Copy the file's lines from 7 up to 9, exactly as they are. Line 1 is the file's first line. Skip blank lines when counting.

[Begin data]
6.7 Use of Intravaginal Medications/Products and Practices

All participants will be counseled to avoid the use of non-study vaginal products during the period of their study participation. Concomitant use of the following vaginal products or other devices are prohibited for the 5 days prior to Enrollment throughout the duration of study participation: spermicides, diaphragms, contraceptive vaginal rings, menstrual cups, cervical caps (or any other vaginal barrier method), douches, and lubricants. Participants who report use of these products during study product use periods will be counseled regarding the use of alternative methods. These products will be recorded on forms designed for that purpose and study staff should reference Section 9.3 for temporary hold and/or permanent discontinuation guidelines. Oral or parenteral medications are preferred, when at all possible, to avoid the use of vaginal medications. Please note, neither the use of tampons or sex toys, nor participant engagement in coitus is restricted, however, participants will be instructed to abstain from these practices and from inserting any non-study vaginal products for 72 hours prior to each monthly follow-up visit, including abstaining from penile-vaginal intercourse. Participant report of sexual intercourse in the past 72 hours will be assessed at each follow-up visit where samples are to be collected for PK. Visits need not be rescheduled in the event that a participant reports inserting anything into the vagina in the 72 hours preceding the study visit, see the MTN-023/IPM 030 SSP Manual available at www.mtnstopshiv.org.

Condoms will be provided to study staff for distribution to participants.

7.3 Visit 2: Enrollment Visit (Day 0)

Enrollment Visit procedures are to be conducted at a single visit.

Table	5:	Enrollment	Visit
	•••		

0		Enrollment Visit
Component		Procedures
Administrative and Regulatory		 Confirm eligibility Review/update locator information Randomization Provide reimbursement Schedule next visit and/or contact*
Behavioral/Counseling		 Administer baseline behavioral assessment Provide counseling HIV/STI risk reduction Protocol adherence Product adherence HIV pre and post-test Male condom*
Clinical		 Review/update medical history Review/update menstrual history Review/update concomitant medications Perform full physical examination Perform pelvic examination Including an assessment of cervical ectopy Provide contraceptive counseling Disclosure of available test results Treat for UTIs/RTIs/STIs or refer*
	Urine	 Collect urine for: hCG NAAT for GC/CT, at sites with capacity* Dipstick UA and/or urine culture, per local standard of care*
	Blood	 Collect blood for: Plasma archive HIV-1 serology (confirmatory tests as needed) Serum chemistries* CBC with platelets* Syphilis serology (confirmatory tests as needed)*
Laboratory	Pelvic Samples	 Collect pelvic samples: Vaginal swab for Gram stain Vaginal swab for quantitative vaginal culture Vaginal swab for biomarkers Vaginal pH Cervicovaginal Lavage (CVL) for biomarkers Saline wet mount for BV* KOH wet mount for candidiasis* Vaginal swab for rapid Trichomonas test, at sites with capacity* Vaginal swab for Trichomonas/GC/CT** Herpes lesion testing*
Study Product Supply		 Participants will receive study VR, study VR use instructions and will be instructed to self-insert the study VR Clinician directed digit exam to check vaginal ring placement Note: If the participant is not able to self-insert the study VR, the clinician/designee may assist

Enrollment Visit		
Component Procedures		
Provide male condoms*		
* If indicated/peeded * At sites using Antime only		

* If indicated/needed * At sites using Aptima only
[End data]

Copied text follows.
	•••		

0		Enrollment Visit
Component		Procedures